Press Statement by Lim Guan Eng in Penang on Tuesday, 7th October 2008: 

Datuk Seri Najib Tun Razak should have directed Maybank to cut its losses by forfeiting the RM 483 million deposit than risk losing RM 8.25 billion to pursue with its “commercial decision” to purchase PT Bank Internasional Indonesia (BII)   

DAP Secretary-General and MP for Bagan Lim Guan Eng will write to new Finance Minister Datuk Seri Najib Tun Razak requesting that Datuk Najib explain why he did not direct Maybank to cut its losses by forfeiting the RM 483 million deposit than risk losing the entire acquisition price of RM 8.25 billion to pursue with its “commercial decision” to purchase BII. The public is highly suspicious of such shady deals as they remember the losses suffered by Proton Holdings Bhd of selling MV Augusta for one euro what it had bought for 70 million euros resulting in total losses of RM500 million.

Maybank, Malaysia's largest bank by assets, had agreed to pay RM 4.8 billion for a 56% stake in BII held by Singapore state investment company Temasek Holdings Pte. Ltd. and South Korea's Kookmin Bank. Maybank had paid a deposit of RM 483 million which would have been forfeited if the purchase was not completed. The purchase of the 56%-stake at 510 rupiah per share would have triggered a general offer at the same price.

The acquisition price of 510 rupiah per share was 65% higher than the share price of 310 rupiah per share. So unfavourable was the deal that both Temasek Holdings Pte and Kookmin Bank had to give a RM 758.9 million or 15% discount to sweeten the deal. This would reduce the full acquisition price to RM 8.25 billion. So far, Maybank has failed to explain how it can pay 4.3 times BII’s book value compared to the current market valuation of Indonesian banks at a maximum of 2.7 times.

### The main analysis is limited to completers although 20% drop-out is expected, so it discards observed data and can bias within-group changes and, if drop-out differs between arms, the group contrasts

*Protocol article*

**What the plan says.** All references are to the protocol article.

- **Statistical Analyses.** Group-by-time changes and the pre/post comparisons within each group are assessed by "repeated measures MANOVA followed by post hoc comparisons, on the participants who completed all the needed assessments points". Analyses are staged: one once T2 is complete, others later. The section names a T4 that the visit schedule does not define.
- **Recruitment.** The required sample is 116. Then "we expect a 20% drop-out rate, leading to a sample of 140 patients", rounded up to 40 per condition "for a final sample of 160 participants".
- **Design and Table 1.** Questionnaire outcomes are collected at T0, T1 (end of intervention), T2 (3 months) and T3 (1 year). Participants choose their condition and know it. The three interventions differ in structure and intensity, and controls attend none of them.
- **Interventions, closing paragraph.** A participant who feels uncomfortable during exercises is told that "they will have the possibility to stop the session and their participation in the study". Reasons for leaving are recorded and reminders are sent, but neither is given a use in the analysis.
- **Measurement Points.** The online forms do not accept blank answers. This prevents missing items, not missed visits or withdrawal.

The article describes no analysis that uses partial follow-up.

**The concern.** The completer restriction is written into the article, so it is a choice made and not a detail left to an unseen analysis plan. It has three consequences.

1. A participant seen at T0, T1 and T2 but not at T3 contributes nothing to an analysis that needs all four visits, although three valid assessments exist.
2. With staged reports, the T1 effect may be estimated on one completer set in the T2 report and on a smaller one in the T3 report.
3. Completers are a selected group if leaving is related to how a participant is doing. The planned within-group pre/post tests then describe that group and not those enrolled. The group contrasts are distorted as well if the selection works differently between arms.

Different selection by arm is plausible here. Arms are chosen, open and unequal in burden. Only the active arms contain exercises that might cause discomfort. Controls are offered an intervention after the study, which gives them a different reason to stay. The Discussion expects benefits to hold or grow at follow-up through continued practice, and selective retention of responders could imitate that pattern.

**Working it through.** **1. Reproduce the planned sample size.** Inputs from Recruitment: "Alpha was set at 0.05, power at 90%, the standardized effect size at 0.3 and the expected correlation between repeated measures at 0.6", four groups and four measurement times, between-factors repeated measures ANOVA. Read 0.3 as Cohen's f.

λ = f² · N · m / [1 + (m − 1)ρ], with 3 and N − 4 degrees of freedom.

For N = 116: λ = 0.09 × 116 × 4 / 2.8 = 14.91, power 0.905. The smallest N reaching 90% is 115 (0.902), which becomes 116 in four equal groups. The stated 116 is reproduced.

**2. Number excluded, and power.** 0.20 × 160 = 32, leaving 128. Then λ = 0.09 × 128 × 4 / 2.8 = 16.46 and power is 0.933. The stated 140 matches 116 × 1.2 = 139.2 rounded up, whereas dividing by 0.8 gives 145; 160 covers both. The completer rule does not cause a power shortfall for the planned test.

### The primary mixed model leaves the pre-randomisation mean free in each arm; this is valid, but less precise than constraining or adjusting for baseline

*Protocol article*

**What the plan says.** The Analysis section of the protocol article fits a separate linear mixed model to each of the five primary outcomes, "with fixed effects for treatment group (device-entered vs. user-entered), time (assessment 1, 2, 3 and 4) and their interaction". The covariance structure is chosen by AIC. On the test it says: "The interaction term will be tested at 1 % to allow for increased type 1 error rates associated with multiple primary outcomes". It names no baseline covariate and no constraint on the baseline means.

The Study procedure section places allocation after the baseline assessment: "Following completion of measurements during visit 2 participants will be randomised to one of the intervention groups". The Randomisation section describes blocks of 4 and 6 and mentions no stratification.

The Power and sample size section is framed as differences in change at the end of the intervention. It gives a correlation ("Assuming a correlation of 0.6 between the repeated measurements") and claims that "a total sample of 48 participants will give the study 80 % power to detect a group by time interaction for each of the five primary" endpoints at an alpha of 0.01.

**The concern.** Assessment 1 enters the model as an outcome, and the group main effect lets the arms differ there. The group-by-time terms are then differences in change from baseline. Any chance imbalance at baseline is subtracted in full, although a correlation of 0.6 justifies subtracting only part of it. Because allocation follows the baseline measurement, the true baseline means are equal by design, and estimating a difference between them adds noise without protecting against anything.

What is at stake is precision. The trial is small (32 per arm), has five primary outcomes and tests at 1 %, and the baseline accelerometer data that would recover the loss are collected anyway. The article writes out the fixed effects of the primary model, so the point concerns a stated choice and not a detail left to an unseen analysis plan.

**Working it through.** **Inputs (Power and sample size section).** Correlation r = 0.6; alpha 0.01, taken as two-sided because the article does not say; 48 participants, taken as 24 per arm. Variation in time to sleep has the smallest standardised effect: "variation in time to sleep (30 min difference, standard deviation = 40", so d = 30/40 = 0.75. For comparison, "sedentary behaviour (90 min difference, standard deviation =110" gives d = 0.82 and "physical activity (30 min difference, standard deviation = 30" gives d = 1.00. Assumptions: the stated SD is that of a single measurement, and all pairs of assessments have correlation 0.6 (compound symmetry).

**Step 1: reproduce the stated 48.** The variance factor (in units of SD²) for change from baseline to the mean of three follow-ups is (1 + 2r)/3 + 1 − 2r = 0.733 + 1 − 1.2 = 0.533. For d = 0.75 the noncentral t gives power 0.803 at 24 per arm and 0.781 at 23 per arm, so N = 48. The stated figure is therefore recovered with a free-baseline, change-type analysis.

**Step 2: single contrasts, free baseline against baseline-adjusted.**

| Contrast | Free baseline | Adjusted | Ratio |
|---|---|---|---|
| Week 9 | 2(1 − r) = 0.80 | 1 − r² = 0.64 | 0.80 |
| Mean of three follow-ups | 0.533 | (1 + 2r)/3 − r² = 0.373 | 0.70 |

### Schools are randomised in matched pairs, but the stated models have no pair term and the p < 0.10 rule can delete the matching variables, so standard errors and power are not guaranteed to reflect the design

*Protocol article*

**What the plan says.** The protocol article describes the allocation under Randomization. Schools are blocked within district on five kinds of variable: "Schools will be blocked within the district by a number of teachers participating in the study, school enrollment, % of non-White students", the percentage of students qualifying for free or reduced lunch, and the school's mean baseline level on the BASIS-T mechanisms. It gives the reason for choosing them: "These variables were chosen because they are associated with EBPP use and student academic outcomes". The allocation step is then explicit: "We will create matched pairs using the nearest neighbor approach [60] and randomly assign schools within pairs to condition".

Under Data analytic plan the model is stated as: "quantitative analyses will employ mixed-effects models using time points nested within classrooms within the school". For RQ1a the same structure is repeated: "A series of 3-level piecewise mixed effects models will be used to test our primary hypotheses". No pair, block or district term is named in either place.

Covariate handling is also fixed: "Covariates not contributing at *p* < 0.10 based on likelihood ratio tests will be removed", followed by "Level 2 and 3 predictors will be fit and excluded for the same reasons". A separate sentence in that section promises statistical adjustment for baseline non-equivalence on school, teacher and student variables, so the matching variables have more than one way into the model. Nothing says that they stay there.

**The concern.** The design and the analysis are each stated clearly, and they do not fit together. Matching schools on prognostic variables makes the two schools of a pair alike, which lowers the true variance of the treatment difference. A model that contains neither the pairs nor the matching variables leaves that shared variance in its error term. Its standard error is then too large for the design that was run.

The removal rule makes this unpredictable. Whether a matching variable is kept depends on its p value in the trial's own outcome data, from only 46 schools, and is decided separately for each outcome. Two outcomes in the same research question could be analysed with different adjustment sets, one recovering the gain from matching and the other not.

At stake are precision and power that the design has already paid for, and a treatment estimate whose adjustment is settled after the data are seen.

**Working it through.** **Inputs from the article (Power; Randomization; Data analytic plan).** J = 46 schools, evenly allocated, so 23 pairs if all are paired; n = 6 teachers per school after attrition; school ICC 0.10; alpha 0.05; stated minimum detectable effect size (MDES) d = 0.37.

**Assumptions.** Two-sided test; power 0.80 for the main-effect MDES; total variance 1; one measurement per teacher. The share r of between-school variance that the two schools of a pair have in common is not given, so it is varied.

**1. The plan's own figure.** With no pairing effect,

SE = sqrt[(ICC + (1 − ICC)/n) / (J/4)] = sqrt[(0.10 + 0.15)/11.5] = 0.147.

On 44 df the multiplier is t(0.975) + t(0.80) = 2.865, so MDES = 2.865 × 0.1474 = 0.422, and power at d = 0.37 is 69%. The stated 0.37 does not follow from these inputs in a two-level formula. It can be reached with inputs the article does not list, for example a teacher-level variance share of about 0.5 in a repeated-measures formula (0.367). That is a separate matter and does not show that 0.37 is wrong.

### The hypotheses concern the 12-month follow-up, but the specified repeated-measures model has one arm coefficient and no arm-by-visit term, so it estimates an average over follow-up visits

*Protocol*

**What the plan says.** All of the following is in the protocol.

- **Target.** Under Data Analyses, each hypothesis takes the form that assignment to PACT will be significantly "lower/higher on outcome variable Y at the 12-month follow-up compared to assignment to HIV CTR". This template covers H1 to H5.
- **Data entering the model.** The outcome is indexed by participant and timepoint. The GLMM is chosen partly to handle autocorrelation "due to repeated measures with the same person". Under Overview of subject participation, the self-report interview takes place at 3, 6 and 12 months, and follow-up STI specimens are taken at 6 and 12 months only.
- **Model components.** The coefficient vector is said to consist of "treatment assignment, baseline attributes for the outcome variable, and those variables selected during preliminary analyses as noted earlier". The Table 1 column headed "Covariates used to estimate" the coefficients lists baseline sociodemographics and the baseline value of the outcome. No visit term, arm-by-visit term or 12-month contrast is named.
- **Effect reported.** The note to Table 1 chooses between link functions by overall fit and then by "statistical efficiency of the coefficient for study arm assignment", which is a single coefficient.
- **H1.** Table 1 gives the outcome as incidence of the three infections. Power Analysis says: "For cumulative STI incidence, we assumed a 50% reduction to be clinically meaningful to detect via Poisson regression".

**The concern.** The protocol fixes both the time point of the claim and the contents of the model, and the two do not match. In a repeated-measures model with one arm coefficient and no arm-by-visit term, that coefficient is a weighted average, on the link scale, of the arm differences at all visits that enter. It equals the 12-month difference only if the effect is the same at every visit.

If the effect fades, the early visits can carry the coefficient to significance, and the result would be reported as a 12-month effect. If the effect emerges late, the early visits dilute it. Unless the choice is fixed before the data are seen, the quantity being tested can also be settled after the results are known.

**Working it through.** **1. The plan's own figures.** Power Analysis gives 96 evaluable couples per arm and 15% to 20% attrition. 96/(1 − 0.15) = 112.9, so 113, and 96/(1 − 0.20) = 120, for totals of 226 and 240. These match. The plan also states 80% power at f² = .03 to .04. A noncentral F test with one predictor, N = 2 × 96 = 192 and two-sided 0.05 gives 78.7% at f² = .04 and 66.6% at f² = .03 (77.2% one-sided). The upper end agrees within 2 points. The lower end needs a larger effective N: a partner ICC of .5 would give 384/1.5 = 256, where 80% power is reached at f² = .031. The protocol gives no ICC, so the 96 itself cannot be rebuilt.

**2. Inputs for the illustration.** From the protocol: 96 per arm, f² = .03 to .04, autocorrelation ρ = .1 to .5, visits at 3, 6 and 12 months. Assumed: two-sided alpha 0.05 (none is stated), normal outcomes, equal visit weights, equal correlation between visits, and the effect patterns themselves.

With the drastic drop in value of Indonesian banks together with the bearish global share markets, would Maybank even get half of its acquisition price of RM 8.25 billion should BII be sold now? Bank Negara also has to answer questions why it approved this deal when it was clearly not in the interests of Maybank and the Malaysian public. Is there a need for Mayban to buy a bank that Singapore’s Temasek Holdings does not want and is desperately willing to give a further 15% discount of RM 758.9 million even AFTER the deal has been closed?

Why is Maybank allowed to behave unprofessionally and risk further heavier losses of RM 8.25 billion when a more responsible decision should be to forfeit the RM 483 million deposit? Lim is asking Najib to order an inquiry into Maybank’s conduct in this RM 8.25 billion scandal that is not in the public interest.

It is such shady deals that have crippled Malaysia’s anti-corruption efforts causing Malaysia’s to tumble in the rankings of the Transparency International’s Corruption Perception Index of No. 37 in 2003 to No. 47 this year. Lim added that to succeed in fighting corruption, Najib must prove that he is a Finance Minister that practices prudence, competency, accountability and transparency. Where else but to protect the public interest by withdrawing such “protection” from Maybank?

* Lim Guan Eng, Penang Chief Minister Penang & DAP Secretary-General